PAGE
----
The New York Public Service Commission has given Charter Communications 60 days to cease operations in the state and to transition its operations to a successor company – in other words, to sell off its operations in the state. According to the New York PSC, the New York Charter actions came after Charter repeatedly failed to meet buildout requirements that were a condition of PSC approval of Charter’s acquisition of Time Warner Cable in 2016.
New York PSC actions against Charter also have included imposing a total of $3 million in fines against the company for allegedly missing buildout deadlines. Charter serves approximately two million customers in New York.
The New York PSC also has accused Charter of false advertising and has referred a false advertising claim to the state attorney general’s office for enforcement.
“Despite missing every network expansion target since the merger was approved in 2016, Charter has falsely claimed in advertisements it is exceeding its commitments to the state and is on track to deliver its network expansion,” the New York PSC said in a press release.
New York Charter Issues
As the New York PSC explained in the press release, the PSC’s approval of Charter’s Time Warner Cable acquisition was made on the condition that Charter would deliver broadband speed upgrades to 100 Mbps statewide by the end of 2018 and 300 Mbps by 2019 and would make service available to 145,000 unserved or underserved homes and businesses in the state’s less densely populated areas within four years of the closing of the transaction. The New York Charter approval also established interim buildout deadlines and according to the PSC, Charter failed to meet its June 18, 2018 target.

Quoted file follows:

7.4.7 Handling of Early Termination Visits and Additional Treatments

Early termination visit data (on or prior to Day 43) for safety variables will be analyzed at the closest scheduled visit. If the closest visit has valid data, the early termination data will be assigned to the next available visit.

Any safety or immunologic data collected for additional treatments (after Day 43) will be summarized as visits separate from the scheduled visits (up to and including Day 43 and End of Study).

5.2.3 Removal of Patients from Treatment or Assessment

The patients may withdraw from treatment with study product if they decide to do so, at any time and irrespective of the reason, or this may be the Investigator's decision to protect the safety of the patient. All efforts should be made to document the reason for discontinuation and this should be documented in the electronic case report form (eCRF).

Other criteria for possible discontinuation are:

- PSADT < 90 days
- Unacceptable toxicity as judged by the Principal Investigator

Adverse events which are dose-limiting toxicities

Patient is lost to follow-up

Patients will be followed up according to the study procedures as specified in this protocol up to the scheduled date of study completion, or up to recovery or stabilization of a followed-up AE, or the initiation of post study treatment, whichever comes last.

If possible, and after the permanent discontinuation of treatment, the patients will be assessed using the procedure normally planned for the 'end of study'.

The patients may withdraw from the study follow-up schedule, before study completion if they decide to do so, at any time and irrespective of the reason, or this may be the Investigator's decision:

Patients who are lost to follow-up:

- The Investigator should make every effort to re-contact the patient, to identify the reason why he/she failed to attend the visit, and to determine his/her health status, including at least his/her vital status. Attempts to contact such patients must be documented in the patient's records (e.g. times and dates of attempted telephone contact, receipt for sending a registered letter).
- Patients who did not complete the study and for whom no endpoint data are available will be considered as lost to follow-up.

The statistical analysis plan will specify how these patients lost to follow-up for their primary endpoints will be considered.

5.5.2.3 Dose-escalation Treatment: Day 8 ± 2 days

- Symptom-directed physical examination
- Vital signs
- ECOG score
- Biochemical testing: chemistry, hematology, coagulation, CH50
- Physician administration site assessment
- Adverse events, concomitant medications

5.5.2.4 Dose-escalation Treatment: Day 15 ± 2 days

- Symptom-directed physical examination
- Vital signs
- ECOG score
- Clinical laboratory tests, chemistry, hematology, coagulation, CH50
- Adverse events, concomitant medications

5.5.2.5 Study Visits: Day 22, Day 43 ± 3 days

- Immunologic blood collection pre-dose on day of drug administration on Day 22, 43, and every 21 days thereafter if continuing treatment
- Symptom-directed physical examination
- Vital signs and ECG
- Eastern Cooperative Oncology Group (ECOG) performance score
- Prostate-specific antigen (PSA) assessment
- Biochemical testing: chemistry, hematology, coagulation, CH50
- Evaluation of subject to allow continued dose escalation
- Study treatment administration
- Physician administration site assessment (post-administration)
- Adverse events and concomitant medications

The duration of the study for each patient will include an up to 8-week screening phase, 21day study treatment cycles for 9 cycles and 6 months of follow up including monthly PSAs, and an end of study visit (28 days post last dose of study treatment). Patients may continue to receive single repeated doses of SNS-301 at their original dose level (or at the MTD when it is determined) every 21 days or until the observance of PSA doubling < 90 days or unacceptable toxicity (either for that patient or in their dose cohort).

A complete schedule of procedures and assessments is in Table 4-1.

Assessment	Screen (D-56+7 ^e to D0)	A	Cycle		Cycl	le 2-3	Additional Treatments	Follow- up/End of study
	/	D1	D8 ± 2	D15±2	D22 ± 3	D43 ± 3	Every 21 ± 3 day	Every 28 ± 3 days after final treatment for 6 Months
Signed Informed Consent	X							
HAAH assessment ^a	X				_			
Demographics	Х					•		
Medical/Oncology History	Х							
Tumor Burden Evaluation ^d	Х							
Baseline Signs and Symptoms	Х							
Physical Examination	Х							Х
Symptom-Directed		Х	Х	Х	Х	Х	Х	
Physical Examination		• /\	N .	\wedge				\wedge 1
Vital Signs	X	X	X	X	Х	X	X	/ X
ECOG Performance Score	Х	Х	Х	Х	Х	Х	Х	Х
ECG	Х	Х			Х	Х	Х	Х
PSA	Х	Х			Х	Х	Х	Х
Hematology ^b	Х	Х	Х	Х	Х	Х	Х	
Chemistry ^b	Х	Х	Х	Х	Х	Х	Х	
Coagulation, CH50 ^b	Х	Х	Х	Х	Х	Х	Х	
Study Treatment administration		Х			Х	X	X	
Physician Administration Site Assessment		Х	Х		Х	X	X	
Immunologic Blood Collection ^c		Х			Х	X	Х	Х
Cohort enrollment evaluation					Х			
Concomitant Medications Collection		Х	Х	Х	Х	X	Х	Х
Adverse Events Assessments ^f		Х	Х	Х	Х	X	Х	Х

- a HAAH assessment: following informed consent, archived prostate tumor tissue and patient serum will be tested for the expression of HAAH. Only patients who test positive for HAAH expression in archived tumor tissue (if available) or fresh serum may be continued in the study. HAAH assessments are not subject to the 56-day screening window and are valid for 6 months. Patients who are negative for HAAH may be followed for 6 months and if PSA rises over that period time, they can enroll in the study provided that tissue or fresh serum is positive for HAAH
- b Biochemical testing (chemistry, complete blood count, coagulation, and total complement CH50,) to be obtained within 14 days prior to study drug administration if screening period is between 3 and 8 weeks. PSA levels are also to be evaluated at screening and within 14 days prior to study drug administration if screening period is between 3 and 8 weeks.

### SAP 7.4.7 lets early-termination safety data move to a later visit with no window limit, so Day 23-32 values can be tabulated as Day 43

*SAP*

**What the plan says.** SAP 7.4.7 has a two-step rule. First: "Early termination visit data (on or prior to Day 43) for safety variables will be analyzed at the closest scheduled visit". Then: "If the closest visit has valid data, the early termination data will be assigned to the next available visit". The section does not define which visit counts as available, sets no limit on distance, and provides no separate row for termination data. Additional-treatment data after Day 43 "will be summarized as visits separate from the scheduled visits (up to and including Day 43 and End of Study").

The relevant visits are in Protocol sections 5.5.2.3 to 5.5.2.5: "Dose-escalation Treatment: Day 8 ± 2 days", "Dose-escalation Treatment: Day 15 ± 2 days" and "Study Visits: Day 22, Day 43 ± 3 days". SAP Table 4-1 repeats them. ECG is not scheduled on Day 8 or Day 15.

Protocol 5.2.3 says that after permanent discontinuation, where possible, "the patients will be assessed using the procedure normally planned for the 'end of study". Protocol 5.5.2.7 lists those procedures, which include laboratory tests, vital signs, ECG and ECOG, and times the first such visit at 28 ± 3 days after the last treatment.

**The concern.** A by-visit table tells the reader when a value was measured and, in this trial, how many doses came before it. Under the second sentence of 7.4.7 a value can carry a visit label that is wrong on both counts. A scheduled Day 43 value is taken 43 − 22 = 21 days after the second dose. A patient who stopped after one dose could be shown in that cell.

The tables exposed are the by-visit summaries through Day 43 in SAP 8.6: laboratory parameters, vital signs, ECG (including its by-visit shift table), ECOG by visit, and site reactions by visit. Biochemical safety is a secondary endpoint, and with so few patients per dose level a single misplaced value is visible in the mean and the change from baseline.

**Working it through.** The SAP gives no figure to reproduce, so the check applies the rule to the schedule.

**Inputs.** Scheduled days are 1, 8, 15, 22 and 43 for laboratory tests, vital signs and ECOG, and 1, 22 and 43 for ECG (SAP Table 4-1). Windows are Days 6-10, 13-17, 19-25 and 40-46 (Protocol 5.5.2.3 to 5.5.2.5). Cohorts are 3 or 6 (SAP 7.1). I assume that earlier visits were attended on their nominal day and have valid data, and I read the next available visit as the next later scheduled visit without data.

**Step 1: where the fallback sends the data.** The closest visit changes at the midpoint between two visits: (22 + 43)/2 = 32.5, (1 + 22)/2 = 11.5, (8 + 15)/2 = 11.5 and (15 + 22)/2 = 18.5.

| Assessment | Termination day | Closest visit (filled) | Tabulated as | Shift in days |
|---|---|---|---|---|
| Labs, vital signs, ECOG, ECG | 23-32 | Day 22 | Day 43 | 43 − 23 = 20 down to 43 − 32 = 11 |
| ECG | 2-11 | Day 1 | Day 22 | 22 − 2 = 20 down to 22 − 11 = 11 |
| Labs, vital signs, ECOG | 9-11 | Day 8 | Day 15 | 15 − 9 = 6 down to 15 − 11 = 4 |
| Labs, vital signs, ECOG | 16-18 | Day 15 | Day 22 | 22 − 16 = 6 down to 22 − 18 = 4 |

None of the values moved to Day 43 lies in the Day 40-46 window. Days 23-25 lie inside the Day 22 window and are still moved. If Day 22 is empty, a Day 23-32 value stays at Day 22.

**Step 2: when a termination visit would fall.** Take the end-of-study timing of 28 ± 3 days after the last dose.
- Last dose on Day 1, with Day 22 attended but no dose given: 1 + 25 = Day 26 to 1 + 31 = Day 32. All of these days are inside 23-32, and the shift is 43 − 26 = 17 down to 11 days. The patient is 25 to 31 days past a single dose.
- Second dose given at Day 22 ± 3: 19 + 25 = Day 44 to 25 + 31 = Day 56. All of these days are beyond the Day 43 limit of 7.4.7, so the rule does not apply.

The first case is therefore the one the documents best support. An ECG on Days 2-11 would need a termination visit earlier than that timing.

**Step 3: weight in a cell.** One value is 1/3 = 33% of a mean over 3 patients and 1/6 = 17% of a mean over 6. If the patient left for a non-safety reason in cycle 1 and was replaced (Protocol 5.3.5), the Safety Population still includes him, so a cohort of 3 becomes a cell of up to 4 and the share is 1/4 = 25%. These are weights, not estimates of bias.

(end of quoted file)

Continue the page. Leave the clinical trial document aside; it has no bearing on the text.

Charter has argued that construction delays were caused by utility pole owners, which include competitor Verizon, who have been slow in approving applications from Charter to use the poles. The New York PSC press release said utility pole owners have processed tens of thousands of pole attachment applications that Charter has submitted.
Charter undoubtedly will protest the PSC action. The cable company did not immediately respond to a request for a statement from Telecompetitor, but according to business media outlet Fortune, the company has called the PSC action “politically motivated.”
Buildout requirements often are a condition of merger approvals and Charter wouldn’t be the first company to be accused of not meeting merger conditions. But it is the first to see such severe action taken against the company in connection with those accusations.